Gender dysphoria

Escape into fantasy: My Heavenly Favourite, by Lucas Rijneveld, reviewed

When Marieke Lucas Rijneveld won the International Booker Prize in 2020 for The Discomfort of Evening, a novel set in the Netherlands about the daughter of a dairy farmer growing up in a strict Christian household in the wake of the tragic death of her brother, the earthy, uncompromising voice was striking. The book was disturbing in its subject matter (the parents, blinded by grief, allow their remaining children to become semi-feral, experimenting with sex and death) and its visceral animal similes: bloody birth, brutal mating, culls for foot-and-mouth disease, slaughter. The ten-year-old girl protagonist had a lot in common with the author; and so it is again in My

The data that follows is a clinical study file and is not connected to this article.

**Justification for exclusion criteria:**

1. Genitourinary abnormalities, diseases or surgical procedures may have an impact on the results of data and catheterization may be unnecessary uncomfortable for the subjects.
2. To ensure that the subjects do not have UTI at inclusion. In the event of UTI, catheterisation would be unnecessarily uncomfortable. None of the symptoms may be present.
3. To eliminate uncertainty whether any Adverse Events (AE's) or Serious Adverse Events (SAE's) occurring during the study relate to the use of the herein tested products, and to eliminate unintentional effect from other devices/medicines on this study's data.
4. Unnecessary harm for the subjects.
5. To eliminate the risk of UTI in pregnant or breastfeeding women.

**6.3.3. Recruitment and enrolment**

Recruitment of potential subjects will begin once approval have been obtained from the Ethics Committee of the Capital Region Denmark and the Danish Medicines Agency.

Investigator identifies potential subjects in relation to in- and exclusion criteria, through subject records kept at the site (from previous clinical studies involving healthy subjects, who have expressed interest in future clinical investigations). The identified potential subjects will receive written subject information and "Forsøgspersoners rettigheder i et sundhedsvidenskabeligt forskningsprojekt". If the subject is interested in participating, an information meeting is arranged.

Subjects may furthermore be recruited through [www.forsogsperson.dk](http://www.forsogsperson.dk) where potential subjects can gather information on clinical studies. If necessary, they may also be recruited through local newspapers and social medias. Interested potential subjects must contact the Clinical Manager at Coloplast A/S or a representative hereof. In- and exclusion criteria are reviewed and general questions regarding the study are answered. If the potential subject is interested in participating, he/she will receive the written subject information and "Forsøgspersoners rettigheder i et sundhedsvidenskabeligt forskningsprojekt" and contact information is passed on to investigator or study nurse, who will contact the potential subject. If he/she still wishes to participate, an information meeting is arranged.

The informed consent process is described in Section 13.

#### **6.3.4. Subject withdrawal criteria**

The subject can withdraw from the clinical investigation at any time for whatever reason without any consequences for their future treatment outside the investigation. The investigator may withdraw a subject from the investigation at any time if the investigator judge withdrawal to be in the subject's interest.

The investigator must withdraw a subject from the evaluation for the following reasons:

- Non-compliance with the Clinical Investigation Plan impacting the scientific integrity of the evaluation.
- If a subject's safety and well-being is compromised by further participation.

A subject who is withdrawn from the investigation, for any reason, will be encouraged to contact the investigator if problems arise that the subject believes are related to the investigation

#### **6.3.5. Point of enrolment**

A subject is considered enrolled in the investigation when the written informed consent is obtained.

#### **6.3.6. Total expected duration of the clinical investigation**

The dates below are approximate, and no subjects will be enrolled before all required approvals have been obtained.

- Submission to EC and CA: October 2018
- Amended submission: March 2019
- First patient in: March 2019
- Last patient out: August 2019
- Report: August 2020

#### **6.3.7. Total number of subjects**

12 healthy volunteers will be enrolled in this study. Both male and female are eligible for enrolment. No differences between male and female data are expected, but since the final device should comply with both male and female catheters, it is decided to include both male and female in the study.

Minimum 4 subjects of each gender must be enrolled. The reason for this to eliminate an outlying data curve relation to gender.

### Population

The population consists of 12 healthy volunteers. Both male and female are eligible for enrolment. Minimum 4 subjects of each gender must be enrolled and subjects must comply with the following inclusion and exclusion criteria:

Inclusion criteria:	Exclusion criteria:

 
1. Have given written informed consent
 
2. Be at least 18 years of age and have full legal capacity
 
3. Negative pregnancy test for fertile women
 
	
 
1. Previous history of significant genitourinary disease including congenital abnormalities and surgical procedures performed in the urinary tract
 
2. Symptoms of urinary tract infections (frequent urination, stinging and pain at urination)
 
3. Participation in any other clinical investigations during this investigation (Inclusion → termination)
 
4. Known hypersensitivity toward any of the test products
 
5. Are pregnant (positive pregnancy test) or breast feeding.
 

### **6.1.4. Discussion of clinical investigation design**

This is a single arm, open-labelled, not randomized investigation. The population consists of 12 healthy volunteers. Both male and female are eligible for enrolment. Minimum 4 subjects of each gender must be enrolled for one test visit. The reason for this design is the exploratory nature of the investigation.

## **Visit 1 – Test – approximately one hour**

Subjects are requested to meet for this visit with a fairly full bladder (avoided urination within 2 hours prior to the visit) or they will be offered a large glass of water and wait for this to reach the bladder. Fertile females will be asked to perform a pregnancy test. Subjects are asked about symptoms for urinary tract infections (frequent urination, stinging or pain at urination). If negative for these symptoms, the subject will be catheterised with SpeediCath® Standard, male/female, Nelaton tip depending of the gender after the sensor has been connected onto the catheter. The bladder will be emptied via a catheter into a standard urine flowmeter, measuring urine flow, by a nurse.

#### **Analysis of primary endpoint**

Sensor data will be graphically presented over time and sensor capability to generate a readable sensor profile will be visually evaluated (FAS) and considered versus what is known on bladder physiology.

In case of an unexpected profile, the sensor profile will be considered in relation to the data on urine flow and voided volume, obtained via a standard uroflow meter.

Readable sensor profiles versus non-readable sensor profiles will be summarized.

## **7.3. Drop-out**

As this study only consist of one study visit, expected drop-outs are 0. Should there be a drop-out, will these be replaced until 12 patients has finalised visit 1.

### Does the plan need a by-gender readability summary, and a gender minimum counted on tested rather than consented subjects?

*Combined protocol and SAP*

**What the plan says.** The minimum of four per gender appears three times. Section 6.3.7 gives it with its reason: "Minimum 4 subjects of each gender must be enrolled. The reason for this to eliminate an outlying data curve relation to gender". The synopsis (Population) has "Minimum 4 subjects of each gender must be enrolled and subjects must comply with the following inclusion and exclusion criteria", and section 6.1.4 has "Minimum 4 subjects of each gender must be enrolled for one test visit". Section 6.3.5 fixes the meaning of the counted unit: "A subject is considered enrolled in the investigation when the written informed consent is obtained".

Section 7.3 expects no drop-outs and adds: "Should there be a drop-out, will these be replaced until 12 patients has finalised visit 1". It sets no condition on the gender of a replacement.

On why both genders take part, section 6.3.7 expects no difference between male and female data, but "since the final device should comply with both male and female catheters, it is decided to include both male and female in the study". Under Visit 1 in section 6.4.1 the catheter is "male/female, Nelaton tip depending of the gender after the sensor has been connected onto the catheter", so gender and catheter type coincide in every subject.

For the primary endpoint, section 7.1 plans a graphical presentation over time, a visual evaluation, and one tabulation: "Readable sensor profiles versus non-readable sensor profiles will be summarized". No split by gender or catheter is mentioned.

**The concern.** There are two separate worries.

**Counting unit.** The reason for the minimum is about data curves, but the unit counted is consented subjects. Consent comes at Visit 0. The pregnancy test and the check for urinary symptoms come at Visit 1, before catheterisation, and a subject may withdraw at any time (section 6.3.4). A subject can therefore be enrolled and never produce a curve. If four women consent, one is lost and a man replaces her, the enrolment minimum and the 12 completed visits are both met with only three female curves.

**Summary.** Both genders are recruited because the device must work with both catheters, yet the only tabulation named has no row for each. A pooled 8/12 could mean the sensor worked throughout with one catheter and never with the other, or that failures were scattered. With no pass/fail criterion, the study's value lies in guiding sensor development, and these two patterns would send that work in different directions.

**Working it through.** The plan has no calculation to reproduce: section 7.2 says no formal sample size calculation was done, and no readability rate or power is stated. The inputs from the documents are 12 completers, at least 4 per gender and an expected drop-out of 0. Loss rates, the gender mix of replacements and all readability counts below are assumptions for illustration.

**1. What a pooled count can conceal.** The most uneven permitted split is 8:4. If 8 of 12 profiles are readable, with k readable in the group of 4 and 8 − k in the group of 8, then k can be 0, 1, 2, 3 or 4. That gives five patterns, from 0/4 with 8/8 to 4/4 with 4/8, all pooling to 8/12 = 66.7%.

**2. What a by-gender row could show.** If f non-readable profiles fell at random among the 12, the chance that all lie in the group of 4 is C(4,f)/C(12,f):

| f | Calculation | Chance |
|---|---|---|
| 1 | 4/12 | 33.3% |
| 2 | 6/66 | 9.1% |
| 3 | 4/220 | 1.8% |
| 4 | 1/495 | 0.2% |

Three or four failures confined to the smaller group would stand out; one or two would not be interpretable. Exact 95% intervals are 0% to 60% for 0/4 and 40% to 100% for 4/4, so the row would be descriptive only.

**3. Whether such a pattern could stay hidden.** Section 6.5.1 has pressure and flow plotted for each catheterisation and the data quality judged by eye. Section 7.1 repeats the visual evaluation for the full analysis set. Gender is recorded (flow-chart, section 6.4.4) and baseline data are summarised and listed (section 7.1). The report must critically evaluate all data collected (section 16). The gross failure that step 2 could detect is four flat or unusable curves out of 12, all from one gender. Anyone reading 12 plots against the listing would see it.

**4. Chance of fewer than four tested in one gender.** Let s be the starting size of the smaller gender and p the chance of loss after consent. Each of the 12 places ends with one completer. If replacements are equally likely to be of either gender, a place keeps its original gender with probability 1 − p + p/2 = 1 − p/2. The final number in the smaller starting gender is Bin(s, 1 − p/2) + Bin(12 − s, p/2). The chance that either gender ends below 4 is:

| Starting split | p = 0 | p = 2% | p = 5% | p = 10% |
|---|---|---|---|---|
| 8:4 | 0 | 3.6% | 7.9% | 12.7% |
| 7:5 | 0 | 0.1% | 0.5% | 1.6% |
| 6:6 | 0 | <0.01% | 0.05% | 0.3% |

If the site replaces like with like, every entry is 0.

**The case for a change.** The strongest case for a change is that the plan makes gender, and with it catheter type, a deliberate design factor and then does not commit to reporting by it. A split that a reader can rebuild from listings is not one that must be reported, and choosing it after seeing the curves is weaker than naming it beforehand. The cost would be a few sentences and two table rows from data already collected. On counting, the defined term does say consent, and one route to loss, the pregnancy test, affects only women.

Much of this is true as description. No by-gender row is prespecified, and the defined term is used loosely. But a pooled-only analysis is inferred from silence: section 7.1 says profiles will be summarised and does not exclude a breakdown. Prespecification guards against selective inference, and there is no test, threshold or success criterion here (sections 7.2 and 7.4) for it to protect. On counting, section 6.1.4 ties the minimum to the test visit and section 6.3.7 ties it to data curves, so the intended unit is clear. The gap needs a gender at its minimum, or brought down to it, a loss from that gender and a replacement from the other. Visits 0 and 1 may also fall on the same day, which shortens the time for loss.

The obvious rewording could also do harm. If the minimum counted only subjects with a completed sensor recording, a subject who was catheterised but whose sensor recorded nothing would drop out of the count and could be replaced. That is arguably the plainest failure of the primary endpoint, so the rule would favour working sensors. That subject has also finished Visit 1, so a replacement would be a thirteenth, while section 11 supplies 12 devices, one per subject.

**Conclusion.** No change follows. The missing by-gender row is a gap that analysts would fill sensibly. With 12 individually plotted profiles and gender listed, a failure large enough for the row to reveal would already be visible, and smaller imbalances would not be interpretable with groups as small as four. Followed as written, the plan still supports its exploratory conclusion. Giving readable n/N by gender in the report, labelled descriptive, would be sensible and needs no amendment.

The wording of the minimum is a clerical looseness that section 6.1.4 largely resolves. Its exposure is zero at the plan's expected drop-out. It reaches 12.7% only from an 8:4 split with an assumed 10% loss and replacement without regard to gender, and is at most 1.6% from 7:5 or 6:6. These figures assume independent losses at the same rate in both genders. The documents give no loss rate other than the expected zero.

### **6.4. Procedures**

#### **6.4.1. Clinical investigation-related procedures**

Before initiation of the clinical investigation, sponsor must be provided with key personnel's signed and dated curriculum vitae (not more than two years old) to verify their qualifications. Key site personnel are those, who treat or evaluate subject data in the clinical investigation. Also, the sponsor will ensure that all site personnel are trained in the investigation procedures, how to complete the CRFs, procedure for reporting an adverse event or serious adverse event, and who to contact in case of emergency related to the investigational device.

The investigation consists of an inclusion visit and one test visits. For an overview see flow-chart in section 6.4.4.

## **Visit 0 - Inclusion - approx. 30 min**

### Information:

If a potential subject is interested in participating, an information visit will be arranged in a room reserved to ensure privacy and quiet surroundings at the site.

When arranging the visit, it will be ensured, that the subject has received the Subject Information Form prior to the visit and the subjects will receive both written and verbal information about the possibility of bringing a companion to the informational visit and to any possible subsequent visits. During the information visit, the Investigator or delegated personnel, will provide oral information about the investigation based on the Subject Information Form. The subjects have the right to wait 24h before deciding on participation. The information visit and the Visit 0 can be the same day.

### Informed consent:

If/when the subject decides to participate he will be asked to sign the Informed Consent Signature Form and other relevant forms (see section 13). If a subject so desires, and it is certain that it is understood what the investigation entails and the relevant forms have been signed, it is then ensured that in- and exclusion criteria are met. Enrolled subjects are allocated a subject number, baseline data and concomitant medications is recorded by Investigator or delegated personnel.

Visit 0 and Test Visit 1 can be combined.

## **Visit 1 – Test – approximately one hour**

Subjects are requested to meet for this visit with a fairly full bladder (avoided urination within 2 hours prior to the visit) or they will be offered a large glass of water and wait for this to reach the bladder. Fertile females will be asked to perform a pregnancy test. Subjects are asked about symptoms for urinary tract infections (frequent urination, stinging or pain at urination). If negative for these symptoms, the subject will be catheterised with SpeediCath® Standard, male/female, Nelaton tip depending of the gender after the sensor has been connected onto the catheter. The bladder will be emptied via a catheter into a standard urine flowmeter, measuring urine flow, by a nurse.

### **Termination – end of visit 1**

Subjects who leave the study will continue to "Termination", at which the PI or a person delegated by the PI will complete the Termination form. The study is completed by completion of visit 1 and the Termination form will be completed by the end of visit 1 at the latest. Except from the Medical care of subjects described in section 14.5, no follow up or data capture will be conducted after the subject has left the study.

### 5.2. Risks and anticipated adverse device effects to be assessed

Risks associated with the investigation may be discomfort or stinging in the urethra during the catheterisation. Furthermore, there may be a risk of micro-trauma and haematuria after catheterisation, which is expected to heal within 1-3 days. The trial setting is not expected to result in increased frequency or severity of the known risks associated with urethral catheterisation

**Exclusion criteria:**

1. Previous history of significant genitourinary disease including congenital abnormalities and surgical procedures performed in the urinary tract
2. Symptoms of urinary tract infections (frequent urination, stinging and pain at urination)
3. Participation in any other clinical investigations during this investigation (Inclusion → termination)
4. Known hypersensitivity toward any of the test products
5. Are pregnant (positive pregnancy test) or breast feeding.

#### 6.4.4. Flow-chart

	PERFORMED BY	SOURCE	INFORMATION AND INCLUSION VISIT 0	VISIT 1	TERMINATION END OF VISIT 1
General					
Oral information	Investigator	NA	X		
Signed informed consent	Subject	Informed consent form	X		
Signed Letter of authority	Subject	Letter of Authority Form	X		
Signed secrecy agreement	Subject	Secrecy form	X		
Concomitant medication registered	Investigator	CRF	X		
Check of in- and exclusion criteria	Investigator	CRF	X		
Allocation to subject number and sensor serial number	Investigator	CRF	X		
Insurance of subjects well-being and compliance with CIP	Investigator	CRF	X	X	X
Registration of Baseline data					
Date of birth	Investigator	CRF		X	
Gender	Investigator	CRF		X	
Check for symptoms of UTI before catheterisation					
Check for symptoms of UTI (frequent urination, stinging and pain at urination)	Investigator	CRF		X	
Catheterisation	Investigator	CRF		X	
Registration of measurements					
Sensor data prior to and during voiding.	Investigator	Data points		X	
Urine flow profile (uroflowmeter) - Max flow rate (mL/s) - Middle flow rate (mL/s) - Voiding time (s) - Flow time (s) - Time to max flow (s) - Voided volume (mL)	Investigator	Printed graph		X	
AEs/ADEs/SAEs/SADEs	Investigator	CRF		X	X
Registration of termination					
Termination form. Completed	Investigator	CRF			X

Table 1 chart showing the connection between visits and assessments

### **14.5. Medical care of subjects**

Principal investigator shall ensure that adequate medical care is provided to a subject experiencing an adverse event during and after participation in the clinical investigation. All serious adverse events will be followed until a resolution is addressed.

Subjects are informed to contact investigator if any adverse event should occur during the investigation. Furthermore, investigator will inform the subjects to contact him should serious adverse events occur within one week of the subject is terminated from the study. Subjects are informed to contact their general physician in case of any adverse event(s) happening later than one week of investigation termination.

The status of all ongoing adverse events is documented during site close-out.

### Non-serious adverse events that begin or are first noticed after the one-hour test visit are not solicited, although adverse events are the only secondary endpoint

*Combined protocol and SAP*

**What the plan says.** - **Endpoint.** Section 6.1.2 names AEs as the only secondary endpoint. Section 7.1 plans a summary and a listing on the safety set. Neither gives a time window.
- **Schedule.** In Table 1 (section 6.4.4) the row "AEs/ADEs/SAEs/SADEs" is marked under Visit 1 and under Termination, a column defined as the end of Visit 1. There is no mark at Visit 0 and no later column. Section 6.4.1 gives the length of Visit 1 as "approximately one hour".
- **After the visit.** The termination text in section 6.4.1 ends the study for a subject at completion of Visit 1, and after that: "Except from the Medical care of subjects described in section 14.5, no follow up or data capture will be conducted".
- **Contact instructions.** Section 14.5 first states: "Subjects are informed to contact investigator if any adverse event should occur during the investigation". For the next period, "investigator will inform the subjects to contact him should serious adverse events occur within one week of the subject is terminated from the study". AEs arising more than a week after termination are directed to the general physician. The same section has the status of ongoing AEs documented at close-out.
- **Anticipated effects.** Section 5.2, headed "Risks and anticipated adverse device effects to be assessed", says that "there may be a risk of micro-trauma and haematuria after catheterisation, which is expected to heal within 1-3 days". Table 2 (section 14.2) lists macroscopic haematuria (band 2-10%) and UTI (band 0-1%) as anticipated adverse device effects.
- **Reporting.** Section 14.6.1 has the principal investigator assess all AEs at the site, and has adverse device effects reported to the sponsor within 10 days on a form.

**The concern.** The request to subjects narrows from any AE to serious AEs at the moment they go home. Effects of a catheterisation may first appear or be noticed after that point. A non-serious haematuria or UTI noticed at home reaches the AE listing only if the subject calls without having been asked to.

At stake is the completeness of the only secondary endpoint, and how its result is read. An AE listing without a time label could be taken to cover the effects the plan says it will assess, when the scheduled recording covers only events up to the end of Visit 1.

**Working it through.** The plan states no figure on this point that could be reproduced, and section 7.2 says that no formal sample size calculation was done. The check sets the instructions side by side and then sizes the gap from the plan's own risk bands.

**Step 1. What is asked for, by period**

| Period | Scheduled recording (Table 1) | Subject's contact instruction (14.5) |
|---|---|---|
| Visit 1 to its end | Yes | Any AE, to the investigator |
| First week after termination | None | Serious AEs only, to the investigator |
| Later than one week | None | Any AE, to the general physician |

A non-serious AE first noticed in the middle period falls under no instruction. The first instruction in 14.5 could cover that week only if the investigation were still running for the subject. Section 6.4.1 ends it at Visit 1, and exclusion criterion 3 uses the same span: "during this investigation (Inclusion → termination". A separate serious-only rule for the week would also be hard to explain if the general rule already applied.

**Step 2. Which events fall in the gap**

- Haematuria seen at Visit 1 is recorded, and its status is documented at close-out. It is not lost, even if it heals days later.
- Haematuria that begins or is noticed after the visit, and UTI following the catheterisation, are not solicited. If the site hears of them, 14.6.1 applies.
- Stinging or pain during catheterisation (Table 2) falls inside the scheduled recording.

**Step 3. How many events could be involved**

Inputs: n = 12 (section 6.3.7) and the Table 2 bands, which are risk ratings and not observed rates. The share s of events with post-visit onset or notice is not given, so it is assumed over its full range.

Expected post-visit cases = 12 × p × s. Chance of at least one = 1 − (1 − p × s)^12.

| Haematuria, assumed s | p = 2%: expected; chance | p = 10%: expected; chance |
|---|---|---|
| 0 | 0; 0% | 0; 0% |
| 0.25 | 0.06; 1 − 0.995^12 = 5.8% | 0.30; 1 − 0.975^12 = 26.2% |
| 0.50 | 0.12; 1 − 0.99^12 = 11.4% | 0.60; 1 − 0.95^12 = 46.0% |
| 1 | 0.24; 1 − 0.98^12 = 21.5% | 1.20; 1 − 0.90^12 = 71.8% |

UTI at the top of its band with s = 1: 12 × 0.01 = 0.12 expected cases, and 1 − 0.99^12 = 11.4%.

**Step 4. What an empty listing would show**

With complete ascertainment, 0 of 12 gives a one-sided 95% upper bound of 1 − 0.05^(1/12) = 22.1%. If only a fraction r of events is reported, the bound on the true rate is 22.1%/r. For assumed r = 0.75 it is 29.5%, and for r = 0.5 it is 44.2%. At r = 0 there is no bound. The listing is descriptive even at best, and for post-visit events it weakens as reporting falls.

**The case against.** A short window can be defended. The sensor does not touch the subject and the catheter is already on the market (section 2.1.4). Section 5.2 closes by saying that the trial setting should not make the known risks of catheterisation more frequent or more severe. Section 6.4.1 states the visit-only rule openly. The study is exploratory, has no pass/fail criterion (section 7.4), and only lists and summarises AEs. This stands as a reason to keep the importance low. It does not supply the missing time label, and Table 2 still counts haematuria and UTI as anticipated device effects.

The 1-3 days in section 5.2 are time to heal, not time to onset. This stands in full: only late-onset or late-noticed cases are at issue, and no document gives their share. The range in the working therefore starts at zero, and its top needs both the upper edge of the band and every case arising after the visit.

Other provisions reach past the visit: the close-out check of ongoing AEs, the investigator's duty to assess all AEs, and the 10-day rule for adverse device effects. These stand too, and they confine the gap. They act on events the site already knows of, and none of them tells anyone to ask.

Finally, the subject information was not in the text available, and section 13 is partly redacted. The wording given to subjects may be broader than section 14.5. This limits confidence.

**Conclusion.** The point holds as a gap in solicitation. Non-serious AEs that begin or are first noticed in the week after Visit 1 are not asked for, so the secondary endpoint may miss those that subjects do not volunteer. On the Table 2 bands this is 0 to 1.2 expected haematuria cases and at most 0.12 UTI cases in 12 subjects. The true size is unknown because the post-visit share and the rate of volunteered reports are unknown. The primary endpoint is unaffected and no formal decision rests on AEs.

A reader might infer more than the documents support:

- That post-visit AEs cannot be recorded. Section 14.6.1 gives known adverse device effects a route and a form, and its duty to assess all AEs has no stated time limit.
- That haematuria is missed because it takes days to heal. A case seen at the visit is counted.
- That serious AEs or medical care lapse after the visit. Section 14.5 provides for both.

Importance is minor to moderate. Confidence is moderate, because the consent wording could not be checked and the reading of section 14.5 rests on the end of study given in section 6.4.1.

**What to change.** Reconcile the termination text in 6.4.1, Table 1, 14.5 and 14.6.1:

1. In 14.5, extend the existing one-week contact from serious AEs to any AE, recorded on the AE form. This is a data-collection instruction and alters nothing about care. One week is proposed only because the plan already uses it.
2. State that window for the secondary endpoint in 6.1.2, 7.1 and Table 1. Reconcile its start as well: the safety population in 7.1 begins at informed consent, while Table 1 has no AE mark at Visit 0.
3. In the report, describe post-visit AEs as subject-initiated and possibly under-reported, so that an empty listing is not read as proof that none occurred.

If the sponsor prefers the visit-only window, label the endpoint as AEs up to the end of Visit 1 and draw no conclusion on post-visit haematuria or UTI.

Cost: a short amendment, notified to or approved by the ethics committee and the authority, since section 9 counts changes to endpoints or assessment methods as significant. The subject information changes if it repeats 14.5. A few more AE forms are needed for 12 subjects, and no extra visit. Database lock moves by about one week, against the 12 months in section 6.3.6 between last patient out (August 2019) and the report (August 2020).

Why we need an inquiry into gender treatment for children

Sajid Javid is right to worry about the way the NHS has treated children who identify as transgender. The Health Secretary is reported to be preparing an urgent inquiry into the issue, and planning an overhaul of how the health service treats young people with gender dysphoria. He is the Secretary of State for Health and Social Care, so it is his job to be concerned. But for too long ministers have shied away from what future generations may consider to be a scandal of epic proportions. In England, children presenting with gender dysphoria are referred to a single NHS provider – the Gender Identity Development Service (GIDS) operated by